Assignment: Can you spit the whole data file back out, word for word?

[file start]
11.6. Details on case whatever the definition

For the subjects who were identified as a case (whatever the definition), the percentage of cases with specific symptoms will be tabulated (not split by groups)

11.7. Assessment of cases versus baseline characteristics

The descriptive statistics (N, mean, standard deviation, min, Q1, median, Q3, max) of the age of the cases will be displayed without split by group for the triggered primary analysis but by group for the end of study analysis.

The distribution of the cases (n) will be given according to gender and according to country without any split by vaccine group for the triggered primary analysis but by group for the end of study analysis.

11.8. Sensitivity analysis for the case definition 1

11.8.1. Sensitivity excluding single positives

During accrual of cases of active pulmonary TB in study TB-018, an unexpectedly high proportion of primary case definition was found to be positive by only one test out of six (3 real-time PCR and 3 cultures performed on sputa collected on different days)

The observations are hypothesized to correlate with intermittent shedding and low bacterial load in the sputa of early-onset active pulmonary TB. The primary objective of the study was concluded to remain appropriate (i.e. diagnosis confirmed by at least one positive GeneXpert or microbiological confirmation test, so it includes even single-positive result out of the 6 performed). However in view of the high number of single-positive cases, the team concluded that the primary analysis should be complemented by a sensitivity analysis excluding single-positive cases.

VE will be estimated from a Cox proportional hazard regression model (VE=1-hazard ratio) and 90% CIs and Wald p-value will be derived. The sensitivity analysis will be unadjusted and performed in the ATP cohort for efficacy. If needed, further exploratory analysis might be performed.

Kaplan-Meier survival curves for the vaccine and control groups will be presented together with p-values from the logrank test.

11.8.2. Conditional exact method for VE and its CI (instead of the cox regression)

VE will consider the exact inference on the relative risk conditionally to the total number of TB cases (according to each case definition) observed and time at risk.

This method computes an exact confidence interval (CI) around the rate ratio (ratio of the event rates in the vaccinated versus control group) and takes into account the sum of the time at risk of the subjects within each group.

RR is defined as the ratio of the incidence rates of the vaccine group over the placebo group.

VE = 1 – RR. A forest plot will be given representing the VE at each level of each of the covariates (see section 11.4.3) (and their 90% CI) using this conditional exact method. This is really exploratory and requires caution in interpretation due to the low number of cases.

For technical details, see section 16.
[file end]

11.6. Details on case whatever the definition

For the subjects who were identified as a case (whatever the definition), the percentage of cases with specific symptoms will be tabulated (not split by groups)

11.7. Assessment of cases versus baseline characteristics

The descriptive statistics (N, mean, standard deviation, min, Q1, median, Q3, max) of the age of the cases will be displayed without split by group for the triggered primary analysis but by group for the end of study analysis.

The distribution of the cases (n) will be given according to gender and according to country without any split by vaccine group for the triggered primary analysis but by group for the end of study analysis.

11.8. Sensitivity analysis for the case definition 1

11.8.1. Sensitivity excluding single positives

During accrual of cases of active pulmonary TB in study TB-018, an unexpectedly high proportion of primary case definition was found to be positive by only one test out of six (3 real-time PCR and 3 cultures performed on sputa collected on different days)

The observations are hypothesized to correlate with intermittent shedding and low bacterial load in the sputa of early-onset active pulmonary TB. The primary objective of the study was concluded to remain appropriate (i.e. diagnosis confirmed by at least one positive GeneXpert or microbiological confirmation test, so it includes even single-positive result out of the 6 performed). However in view of the high number of single-positive cases, the team concluded that the primary analysis should be complemented by a sensitivity analysis excluding single-positive cases.

VE will be estimated from a Cox proportional hazard regression model (VE=1-hazard ratio) and 90% CIs and Wald p-value will be derived. The sensitivity analysis will be unadjusted and performed in the ATP cohort for efficacy. If needed, further exploratory analysis might be performed.

Kaplan-Meier survival curves for the vaccine and control groups will be presented together with p-values from the logrank test.

11.8.2. Conditional exact method for VE and its CI (instead of the cox regression)

VE will consider the exact inference on the relative risk conditionally to the total number of TB cases (according to each case definition) observed and time at risk.

This method computes an exact confidence interval (CI) around the rate ratio (ratio of the event rates in the vaccinated versus control group) and takes into account the sum of the time at risk of the subjects within each group.

RR is defined as the ratio of the incidence rates of the vaccine group over the placebo group.

VE = 1 – RR. A forest plot will be given representing the VE at each level of each of the covariates (see section 11.4.3) (and their 90% CI) using this conditional exact method. This is really exploratory and requires caution in interpretation due to the low number of cases.

For technical details, see section 16.